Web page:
UK Prime Minister Boris Johnson has acknowledged that he was earlier warned of the driver shortages which led to the ongoing long queue for petrol, unprecedented demand for fuel across the United Kingdom and the closure of thousands of petrol stations a “long, long, long” time ago.
He did not deny chancellor Rishi Sunak’s warning that problems could last until Christmas, saying: “Rishi is invariably right in everything he says.”
But the prime minister pointed the finger of blame for the crisis firmly at employers, who he said had failed over a number of years to invest in drivers’ wages and conditions, opting instead to rely on cheap migrant labour from abroad.
Despite evidence that Britain’s queues at petrol stations and empty supermarkets shelves are not being seen in its EU neighbours, the PM insisted that the driver shortage was a global problem.
Speaking on BBC1’s Andrew Marr Show, he blamed the chaos on the forecourts on excessive demand from motorists and said queues were now “abating”.
He made light of warnings that 120,000 healthy pigs will soon have to be destroyed because of the shortage of workers able to process them for human consumption.
Asked about desperate farmers’ concern that they will have to cull animals due to post-Brexit labour shortages in the meat-processing industry, Johnson told Marr: “I hate to break it to you, Andrew, but I’m afraid that our food processing industry does involve the killing of a lot of animals.”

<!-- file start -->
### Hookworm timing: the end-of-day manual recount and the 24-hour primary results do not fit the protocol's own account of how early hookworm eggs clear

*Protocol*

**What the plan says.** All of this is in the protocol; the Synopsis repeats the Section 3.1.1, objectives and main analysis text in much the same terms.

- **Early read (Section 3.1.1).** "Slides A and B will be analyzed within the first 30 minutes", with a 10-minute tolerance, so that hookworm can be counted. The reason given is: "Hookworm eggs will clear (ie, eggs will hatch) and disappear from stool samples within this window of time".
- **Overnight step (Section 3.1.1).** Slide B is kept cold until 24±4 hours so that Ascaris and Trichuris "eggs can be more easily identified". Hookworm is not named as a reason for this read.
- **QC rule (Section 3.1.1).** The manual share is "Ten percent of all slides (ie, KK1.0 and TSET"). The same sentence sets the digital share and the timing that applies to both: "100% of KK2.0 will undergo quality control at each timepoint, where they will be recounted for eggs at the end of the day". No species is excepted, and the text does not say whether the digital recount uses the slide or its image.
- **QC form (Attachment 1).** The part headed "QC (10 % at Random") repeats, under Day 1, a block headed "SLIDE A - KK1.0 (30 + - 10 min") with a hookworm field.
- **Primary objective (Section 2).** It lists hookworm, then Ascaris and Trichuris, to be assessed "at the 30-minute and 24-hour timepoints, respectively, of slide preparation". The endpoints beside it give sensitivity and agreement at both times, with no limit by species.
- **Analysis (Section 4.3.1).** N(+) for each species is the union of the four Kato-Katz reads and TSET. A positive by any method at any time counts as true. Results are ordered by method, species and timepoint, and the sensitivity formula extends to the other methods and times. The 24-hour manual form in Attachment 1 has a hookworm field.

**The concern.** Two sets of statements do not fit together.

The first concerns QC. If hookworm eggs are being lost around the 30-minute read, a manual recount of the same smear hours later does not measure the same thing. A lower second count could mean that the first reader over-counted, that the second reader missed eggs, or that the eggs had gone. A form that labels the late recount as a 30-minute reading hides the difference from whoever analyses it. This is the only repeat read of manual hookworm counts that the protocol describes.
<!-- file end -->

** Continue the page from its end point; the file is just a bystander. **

“The great hecatomb of pigs that you describe has not yet actually taken place. Let’s see what happens,” he added.
Johnson said that a shift to higher wages was a key benefit of Brexit, but admitted that the country will have to go through “a period of adjustment” before gaps in the workforce are filled.
The prime minister was also pressed over a warning from the Road Haulage Association which wrote to him in June saying a major crisis was building in their industry due to the shortage of HGV drivers.
He responded: “We have known about shortages in road haulage long, long, long before then. They have been a chronic feature of the way the road haulage industry has worked.”
“What we had for decades was a system whereby basically the road haulage industry … was not investing in the truck stops, not improving conditions, not improving pay,” he noted.
“And we relied on very hard-working people who were willing to come in, largely from European accession countries, to do that work under those conditions,” he continued, adding, “When people voted for change in 2016 and when people voted for change again in 2019 – as they did – they voted for the end of a broken model of the UK economy that relied on low wages and low skills and chronic low productivity. We’re moving away from that.”